, WASHINGTON, Sep 3 – US President Barack Obama won strong backing from key Republican leaders Tuesday for military strikes against Syria, as Washington dramatically closed ranks to send a message to President Bashar al-Assad that chemical weapons must not be used.
The developments in Washington came as the UN refugee agency released grim new statistics about the more than two year old conflict, saying more than two million Syrians have now fled the violence.
Obama warned as he met key congressional leaders at the White House that Assad must pay a price for violating an international norm by unleashing what the US has said was sarin gas on a Damascus suburb last month.
The use of such weapons not only resulted in “grotesque deaths” but also risked falling into the hands of terror groups or “non state actors,” Obama warned.
“That poses a serious national security threat to the United States and to the region,” Obama said. “And as a consequence, Assad and Syria needs to be held accountable.”
Just over an hour later, John Boehner, the Republican speaker of the House of Representatives who has fought tooth and nail with Obama on domestic policy emerged from the West Wing with a firm endorsement of the president’s strategy.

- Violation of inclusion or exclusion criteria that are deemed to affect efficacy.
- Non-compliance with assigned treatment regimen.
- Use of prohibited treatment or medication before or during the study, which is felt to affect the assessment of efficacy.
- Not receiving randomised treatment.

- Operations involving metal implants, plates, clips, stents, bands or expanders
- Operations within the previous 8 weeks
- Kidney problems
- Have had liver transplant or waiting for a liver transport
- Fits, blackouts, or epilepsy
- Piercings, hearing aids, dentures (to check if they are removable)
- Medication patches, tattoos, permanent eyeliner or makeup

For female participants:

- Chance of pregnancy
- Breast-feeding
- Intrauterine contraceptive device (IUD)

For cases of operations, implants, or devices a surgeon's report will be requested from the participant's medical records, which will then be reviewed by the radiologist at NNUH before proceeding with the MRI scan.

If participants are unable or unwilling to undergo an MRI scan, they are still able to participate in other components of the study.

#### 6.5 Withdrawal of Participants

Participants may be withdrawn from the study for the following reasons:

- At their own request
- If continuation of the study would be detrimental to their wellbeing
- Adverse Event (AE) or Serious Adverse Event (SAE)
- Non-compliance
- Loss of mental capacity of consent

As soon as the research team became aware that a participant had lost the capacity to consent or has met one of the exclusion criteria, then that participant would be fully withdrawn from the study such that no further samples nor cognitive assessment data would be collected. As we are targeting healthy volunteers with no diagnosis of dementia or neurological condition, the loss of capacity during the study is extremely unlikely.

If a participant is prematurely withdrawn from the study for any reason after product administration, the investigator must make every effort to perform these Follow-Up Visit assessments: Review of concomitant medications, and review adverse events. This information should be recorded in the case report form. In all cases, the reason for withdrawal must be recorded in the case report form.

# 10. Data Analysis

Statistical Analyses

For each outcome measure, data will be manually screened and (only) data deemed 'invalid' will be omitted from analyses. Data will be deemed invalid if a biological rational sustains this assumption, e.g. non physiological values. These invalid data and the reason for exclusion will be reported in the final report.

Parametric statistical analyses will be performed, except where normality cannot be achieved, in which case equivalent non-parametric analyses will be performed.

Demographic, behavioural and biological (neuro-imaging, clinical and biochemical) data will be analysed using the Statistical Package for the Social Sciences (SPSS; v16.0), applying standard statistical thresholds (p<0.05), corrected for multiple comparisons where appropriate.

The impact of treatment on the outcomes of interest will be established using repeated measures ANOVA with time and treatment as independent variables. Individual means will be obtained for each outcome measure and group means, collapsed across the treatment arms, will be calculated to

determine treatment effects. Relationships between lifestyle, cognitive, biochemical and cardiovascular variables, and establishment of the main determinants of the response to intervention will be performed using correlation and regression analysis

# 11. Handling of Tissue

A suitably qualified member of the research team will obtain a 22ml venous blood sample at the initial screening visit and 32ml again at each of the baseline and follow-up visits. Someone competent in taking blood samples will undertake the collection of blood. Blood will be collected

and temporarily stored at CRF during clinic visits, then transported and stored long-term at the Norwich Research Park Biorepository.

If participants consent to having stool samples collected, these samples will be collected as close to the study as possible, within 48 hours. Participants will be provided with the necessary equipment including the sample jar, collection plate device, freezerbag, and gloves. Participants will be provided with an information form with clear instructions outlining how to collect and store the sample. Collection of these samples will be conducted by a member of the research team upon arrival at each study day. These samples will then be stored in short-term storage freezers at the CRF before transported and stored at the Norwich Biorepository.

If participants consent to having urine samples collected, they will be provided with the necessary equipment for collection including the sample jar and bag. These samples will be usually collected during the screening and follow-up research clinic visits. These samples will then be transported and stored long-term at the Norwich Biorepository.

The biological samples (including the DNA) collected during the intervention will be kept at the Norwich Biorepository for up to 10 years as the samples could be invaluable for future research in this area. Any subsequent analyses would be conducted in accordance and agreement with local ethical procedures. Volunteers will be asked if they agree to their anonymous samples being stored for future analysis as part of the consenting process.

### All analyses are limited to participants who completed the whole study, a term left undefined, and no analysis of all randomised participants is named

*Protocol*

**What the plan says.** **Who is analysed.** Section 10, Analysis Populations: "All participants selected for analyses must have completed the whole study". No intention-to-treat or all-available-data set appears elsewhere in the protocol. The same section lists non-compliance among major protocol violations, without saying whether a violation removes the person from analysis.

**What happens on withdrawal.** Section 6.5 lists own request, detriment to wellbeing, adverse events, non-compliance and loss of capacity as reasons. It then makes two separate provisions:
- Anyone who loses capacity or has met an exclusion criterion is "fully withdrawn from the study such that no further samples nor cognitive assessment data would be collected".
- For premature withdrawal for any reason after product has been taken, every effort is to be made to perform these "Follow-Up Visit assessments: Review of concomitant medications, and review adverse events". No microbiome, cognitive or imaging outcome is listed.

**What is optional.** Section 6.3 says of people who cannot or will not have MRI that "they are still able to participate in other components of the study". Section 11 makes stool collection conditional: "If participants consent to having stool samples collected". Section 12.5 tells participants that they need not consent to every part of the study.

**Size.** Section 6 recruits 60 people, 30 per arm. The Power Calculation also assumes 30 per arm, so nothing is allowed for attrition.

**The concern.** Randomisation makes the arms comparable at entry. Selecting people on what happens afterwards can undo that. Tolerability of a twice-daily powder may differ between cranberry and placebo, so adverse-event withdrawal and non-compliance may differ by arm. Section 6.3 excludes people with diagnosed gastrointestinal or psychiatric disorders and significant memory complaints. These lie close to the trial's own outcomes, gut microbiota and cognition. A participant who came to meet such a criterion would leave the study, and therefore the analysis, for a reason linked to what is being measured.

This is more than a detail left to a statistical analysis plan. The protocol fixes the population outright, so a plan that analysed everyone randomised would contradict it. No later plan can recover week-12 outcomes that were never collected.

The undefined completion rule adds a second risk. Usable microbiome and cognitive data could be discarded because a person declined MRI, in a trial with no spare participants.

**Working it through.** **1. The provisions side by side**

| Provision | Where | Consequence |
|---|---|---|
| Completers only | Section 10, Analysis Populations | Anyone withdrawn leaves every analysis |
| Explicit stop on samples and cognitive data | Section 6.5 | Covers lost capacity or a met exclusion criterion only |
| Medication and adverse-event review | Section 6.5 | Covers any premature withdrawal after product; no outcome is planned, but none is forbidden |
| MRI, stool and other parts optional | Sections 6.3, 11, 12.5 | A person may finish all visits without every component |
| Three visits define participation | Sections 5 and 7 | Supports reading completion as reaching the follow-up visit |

“I am going to support the president’s call for action,” Boehner said.
“This is something that the United States as a country needs to do,” Boehner said, adding that he believed his colleagues should also support Obama’s request for authorization to use military force.
Moments later, another key Republican, House majority leader Eric Cantor, who is popular with the party’s conservative rank and file, also backed Obama’s stance.
“Assad’s Syria, a state sponsor of terrorism, is the epitome of a rogue state, and it has long posed a direct threat to American interests and to our partners,” Cantor said.
The House, as opposed to the Democratic led Senate, was seen as the tougher sell for Obama, after he put apparently imminent military strikes on hold on Saturday and decided to seek authorization from Congress.
While the backing of Republican leaders for strikes does not mean that lawmakers, weary of years of US wars abroad, will back military strikes, it substantially increases the odds of a yes vote, likely as soon as next week.